Located in France, the Chateau de Chambord is the largest castle in the Loire Valley. This building is one of the most recognized estates in the world because of its French Renaissance architecture. With over 400 rooms, 282 fireplaces, and more than 70 staircases this massive estate is remarkable. King Francois I commissioned the construction to Francois Dombriant to begin building on 6 September 1519. It was to be built as a hunting lodge for King Francois I. The construction of the building lasted many years; it was altered several times and never finished. It is said that Domenico da Cortona was the architect of Chateau de Chambord, but there are many controversies surrounding who the architect really was. Some believe that Leonardo da Vinci may have been the designer because of the double helix staircase that is the centerpiece of the building and the extraordinary architecture found throughout. Chambord was once abandoned for a great deal of time, but it has been renovated and is now open to the public.
The construction of the Chateau de Chambord was greatly influenced by the rise of humanism. The estate was built with Renaissance elegance; the center layout was as an early example of the French and Italian style of grouping rooms into self-contained suites. As humanism extended into the Northern Renaissance many of the construction methods of estates changed, taking on styles with symmetry, geometry, and orderly arrangements. The castles became lighter, more delicate, and were built with more windows. Chambord had many open windows, a loggia, and a vast outdoor area at the top which before had only been seen in Italy; these things were not very practical for cold and damp Northern France. The layout of the estate was very geometric, with a central body that had square lines in the shape of a Greek cross. With shelf motifs and inlaid marble panels that were mostly seen in Italy, Chambord was classic humanism at its best. Castle enthusiast Jean-Baptiste Lully understands the beauty of the estate, he wrote that the Chateau de Chambord “appears suddenly at the edge of a path and the sight of its white massive structure that widens and takes shape little by little, produces a dramatic impression, which is even more striking at sunset”, in The Castel of Chambord.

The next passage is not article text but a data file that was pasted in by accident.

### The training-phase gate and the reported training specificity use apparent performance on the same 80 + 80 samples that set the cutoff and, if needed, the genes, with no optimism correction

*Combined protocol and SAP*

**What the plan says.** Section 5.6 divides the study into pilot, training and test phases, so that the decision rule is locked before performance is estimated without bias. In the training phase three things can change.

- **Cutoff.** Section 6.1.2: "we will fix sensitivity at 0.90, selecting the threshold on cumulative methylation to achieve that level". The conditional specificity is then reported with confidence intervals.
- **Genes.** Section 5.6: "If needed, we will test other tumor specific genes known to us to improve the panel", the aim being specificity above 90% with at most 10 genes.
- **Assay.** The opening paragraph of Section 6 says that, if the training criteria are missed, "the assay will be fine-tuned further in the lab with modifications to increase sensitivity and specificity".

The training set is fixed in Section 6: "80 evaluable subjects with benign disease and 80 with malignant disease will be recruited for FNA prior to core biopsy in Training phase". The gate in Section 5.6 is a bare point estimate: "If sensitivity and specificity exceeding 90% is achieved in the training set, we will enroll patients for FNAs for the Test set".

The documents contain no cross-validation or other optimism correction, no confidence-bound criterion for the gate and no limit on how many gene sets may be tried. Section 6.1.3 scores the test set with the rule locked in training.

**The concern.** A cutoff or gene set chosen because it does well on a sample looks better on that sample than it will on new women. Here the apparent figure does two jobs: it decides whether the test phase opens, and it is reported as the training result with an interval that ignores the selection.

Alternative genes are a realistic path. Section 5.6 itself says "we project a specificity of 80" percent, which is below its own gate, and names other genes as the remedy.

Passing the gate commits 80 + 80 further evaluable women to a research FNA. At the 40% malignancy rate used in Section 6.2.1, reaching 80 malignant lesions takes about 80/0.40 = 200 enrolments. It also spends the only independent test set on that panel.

The longing for something new and fresh like humanism during the Renaissance is something that I greatly admire from the artists and designers of that time. It is amazing to me that many of these estates were only used as hunting lodges or to entertain a few weeks out of the year; the royalty truly lived a different lifestyle enveloped with luxury. I have always been into architecture and seeing these beautiful castles has really made me want to go see them. I think they are an incredible part of the Renaissance history and it makes me happy to know that, still today, anyone is able to enjoy seeing these incredible works.
Château de Chambord. Spotting History, 2014. Web. 14 Feb. 2014. http://thefabweb.com/86381/24-best-architecture-pictures-of-the-month-march-16th-to-april-14th-2013/
Chateau de Chambord. Wikipedia, 15 Jan. 2014. Web. 14 Feb. 2014. http://en.wikipedia.org/wiki/Ch%C3%A2teau_de_Chambord
Lully, Jean-Baptiste. The Castel of Chambord. 37-Online, 2014. Web. 14 Feb. 2014. http://www.37-online.net/gb/castles/chambord_gb.php
Renaissance architecture. Wikipedia, 7 Feb. 2014. Web. 14 Feb. 2014 http://en.wikipedia.org/wiki/Renaissance_architecture
Sullivan, Mary Ann. Château de Chambord. N.p., 2009. Web. 14 Feb. 2014. http://www.bluffton.edu/~sullivanm/france/loire/chambord/chambord1.html